Please share with us a few anecdotes about your relationship with Sujoy and Shoojit — both are Bengalis, both are very close to you and both are equally admired in Bengal and Mumbai film industries.

I feel it is most important for any artiste to share not just the desire to work with a particular director, but to be able to share similar sensibilities. I find myself sharing such sensibilities with Sujoy and Shoojit. It is both professionally and personally endearing. The anecdotes are many, but suffice to say that the most valuable are the ones where I break into my weak and incorrect Bengali often on set and they snigger and keep correcting it for me.

You have played the character Bhaskar/Bhaskor Banerjee twice in your career. Once in Anand and nearly 45 years later in Piku. In Piku, your character is a funny take on some famous Bengali character traits. How easy or difficult was it to create this cranky, idiosyncratic Bengali man? Did you draw on your past knowledge of Bengal and Bengalis?

I did nothing, Shoojit did it for me. I merely copied him.

You are a very special guest at the Kolkata International Film Festival. Please share something with us about your warm relationship with our CM, Mamata Banerjee.

Mamatadi, as we all endearingly address her, has been inviting me to the Kolkata International Film Festival for the past three years and it has been a most rewarding experience. The respect and the attention both she and the festival audience have given me is so heart-warming. The affection with which she takes care of the minutest details of the event is remarkable. I have been loving the research and detailed occurrences in Bengali cinema for the past three years. But I have now requested Mamatadi to not invite me as the guest to speak on the occasion, because my research team and I have exhausted all my work on the subject of cinema in Bengal during these past years. (Haha) I really don't know what I can speak on the next time I am invited. I did express this to her during my last visit, perhaps in good humour, but she doesn't seem to pay much heed to it. If you have access to her I shall be grateful if you could put in a word!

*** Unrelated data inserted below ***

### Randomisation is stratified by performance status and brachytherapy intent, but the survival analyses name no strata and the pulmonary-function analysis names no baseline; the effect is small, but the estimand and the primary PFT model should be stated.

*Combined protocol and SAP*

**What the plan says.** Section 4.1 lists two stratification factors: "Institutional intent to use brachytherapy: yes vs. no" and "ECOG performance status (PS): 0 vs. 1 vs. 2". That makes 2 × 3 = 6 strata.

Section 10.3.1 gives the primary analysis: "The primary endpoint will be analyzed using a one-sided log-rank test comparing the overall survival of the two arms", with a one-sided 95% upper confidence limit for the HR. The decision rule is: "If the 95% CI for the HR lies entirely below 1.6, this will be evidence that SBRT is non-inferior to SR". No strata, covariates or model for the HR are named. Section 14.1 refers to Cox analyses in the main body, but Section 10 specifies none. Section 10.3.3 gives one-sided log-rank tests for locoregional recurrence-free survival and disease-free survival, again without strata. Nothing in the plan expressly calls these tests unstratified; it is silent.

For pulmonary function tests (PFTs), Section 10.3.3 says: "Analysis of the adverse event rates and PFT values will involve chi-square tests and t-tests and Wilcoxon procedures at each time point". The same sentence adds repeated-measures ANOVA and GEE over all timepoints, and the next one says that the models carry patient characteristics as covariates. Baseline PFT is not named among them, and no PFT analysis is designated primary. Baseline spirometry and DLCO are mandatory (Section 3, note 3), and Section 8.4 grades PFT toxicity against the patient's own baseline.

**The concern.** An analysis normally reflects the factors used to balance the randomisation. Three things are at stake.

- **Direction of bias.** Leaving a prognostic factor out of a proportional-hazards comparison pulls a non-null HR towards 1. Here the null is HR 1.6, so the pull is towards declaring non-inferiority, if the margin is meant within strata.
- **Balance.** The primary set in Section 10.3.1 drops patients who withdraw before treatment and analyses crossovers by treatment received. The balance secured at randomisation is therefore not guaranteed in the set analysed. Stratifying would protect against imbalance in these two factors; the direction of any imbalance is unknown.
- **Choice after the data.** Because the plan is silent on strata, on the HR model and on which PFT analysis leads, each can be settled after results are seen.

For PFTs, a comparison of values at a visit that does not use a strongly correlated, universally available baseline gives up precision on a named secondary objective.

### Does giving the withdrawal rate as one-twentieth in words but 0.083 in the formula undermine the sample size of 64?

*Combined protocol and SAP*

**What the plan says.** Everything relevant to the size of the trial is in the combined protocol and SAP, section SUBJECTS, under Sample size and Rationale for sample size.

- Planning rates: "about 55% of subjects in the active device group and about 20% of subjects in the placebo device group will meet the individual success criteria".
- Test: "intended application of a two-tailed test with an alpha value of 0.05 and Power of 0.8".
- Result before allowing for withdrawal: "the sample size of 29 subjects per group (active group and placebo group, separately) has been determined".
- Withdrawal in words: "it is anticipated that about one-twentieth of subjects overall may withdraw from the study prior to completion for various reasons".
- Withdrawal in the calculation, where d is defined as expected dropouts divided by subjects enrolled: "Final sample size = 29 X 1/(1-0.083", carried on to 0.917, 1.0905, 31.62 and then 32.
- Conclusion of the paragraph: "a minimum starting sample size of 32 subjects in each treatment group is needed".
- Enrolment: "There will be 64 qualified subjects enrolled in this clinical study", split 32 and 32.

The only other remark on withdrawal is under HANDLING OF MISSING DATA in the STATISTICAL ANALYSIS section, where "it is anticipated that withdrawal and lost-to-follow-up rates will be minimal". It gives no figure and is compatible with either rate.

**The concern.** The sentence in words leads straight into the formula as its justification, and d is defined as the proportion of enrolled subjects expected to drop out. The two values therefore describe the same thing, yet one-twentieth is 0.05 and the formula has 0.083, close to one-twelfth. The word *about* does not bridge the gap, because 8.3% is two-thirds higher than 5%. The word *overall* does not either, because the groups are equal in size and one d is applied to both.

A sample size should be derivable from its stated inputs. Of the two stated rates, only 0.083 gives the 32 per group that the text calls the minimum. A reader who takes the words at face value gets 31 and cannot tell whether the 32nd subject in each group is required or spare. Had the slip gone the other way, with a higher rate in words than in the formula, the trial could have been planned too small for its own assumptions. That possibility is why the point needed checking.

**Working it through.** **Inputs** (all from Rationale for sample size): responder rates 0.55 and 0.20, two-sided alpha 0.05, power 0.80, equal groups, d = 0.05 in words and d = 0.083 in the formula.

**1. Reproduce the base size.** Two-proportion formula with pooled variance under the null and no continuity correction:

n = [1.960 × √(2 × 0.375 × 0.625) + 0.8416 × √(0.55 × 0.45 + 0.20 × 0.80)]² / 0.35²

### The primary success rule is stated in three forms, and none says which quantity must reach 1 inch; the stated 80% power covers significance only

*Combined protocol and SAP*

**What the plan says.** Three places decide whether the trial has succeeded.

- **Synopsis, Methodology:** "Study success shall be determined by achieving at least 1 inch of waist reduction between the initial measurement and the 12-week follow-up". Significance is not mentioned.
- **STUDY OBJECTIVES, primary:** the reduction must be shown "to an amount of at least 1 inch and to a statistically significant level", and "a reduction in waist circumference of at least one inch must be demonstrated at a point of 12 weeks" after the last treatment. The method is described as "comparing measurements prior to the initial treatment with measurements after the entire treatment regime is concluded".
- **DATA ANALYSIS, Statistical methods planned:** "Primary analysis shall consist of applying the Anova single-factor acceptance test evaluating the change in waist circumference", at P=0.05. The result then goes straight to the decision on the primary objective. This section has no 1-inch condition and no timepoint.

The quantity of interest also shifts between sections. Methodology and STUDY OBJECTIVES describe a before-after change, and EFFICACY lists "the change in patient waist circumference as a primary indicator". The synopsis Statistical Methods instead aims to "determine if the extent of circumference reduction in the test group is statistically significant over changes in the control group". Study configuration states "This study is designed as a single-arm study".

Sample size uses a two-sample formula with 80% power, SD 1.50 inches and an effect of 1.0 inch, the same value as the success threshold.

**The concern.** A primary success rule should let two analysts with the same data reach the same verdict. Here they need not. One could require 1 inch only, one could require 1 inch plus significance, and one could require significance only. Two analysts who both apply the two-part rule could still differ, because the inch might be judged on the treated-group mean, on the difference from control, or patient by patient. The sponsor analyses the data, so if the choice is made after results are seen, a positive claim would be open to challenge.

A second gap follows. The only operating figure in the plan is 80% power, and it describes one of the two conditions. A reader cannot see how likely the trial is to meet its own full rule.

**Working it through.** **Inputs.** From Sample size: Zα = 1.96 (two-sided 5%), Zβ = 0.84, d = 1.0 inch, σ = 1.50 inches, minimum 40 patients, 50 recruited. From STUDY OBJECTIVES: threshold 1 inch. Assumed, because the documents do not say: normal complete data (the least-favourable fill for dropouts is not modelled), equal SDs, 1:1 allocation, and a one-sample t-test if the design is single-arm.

You are the brand ambassador of Gujarat tourism. You also share a special relationship with Bengal and its people. One state is supposed to be the hub of commerce, the other the Mecca of culture and arts. When you travel to these two states, do they ever present to you a picture of contrasts?

There is art and culture in Gujarat too, as there is commerce in Bengal. There are no contrasts. We are all one nation and one people. We may speak different tongues, but they are never too far away from being recognised as being Indian.

You shared the screen with Uttam Kumar in Desh Premee. Though it was many years back, are there any special memories of Bengal's biggest film icon?

He has been iconic for Bengali cinema, yes, but through that, in many ways, iconic for the entire film world. A natural, comfortable and easy demeanour. A prolific performer and one that I could learn so much from.

You rarely interact with the media, yet you are a very active blogger. Your thoughts and words flow eagerly and you seem very keen to interact with the world of your fans. This blog seems to have opened a window connecting our most loved actor to his millions of admirers. Your thoughts on this...

Yes, my blog and Twitter and Facebook have connected me to several well-wishers and at times, not so many well-wishers. I find it invigorating and most endearing to be able to speak to them personally and to be able to know and learn their mind and opinion. My little name for them, my Ef, has been well received. We now look upon each other as an extended family. I know many by name and face. I meet them during my travels, and I do that each day. I am now without a single day's break on DAY 2817 on my Blog, day T 2087 on Twitter and day FB 1187 on Facebook. These are the number of days I have been communicating with them, each day without a single break! There are discussions on various topics, there is assessment of my work and its criticism. There is expression of love and there is abuse, all of which is welcome. I share my thoughts with them and my pictures and they do the same. It's a most wonderful family and I am most proud of it.

Source: TOI